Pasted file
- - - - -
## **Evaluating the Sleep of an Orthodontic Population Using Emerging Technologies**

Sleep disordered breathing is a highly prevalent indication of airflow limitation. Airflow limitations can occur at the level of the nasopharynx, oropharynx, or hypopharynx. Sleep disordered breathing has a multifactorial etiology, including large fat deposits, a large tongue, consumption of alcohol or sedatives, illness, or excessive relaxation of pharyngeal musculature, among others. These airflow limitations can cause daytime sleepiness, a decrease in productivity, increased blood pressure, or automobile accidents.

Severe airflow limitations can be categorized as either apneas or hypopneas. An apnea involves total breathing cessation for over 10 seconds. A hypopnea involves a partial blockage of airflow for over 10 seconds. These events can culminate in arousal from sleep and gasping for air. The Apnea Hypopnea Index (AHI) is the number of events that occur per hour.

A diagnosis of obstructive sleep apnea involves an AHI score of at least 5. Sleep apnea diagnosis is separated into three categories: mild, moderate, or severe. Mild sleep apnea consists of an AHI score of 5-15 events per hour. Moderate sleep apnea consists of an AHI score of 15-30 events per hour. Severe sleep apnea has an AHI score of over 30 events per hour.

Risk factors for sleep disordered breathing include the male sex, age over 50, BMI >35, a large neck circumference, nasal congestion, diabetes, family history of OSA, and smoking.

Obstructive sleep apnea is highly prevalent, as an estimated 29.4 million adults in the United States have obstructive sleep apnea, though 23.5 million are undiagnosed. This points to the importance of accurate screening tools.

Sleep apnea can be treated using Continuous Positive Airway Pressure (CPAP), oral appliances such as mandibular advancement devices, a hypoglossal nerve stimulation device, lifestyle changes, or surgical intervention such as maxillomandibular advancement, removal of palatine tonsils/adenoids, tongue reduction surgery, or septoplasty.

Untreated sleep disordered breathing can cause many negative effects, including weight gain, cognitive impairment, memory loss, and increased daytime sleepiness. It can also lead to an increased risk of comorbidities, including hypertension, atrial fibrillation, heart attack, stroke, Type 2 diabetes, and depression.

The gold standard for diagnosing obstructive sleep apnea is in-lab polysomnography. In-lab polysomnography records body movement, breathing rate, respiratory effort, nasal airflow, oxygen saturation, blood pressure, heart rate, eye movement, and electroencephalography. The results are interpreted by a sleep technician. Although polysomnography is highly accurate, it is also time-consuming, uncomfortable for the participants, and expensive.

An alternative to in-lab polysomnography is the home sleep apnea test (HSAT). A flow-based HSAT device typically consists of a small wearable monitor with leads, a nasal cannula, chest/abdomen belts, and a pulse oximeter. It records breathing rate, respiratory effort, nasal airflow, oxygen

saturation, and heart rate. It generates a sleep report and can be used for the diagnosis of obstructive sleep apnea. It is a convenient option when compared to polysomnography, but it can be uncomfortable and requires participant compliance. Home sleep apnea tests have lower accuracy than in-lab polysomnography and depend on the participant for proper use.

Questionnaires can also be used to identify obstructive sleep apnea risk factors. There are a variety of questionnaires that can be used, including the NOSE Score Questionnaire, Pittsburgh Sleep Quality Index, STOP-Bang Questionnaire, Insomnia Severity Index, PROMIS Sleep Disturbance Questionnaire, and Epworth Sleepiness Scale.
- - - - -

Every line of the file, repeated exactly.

## **Evaluating the Sleep of an Orthodontic Population Using Emerging Technologies**

Sleep disordered breathing is a highly prevalent indication of airflow limitation. Airflow limitations can occur at the level of the nasopharynx, oropharynx, or hypopharynx. Sleep disordered breathing has a multifactorial etiology, including large fat deposits, a large tongue, consumption of alcohol or sedatives, illness, or excessive relaxation of pharyngeal musculature, among others. These airflow limitations can cause daytime sleepiness, a decrease in productivity, increased blood pressure, or automobile accidents.

Severe airflow limitations can be categorized as either apneas or hypopneas. An apnea involves total breathing cessation for over 10 seconds. A hypopnea involves a partial blockage of airflow for over 10 seconds. These events can culminate in arousal from sleep and gasping for air. The Apnea Hypopnea Index (AHI) is the number of events that occur per hour.

A diagnosis of obstructive sleep apnea involves an AHI score of at least 5. Sleep apnea diagnosis is separated into three categories: mild, moderate, or severe. Mild sleep apnea consists of an AHI score of 5-15 events per hour. Moderate sleep apnea consists of an AHI score of 15-30 events per hour. Severe sleep apnea has an AHI score of over 30 events per hour.

Risk factors for sleep disordered breathing include the male sex, age over 50, BMI >35, a large neck circumference, nasal congestion, diabetes, family history of OSA, and smoking.

Obstructive sleep apnea is highly prevalent, as an estimated 29.4 million adults in the United States have obstructive sleep apnea, though 23.5 million are undiagnosed. This points to the importance of accurate screening tools.

Sleep apnea can be treated using Continuous Positive Airway Pressure (CPAP), oral appliances such as mandibular advancement devices, a hypoglossal nerve stimulation device, lifestyle changes, or surgical intervention such as maxillomandibular advancement, removal of palatine tonsils/adenoids, tongue reduction surgery, or septoplasty.

Untreated sleep disordered breathing can cause many negative effects, including weight gain, cognitive impairment, memory loss, and increased daytime sleepiness. It can also lead to an increased risk of comorbidities, including hypertension, atrial fibrillation, heart attack, stroke, Type 2 diabetes, and depression.

The gold standard for diagnosing obstructive sleep apnea is in-lab polysomnography. In-lab polysomnography records body movement, breathing rate, respiratory effort, nasal airflow, oxygen saturation, blood pressure, heart rate, eye movement, and electroencephalography. The results are interpreted by a sleep technician. Although polysomnography is highly accurate, it is also time-consuming, uncomfortable for the participants, and expensive.

An alternative to in-lab polysomnography is the home sleep apnea test (HSAT). A flow-based HSAT device typically consists of a small wearable monitor with leads, a nasal cannula, chest/abdomen belts, and a pulse oximeter. It records breathing rate, respiratory effort, nasal airflow, oxygen

saturation, and heart rate. It generates a sleep report and can be used for the diagnosis of obstructive sleep apnea. It is a convenient option when compared to polysomnography, but it can be uncomfortable and requires participant compliance. Home sleep apnea tests have lower accuracy than in-lab polysomnography and depend on the participant for proper use.

Questionnaires can also be used to identify obstructive sleep apnea risk factors. There are a variety of questionnaires that can be used, including the NOSE Score Questionnaire, Pittsburgh Sleep Quality Index, STOP-Bang Questionnaire, Insomnia Severity Index, PROMIS Sleep Disturbance Questionnaire, and Epworth Sleepiness Scale.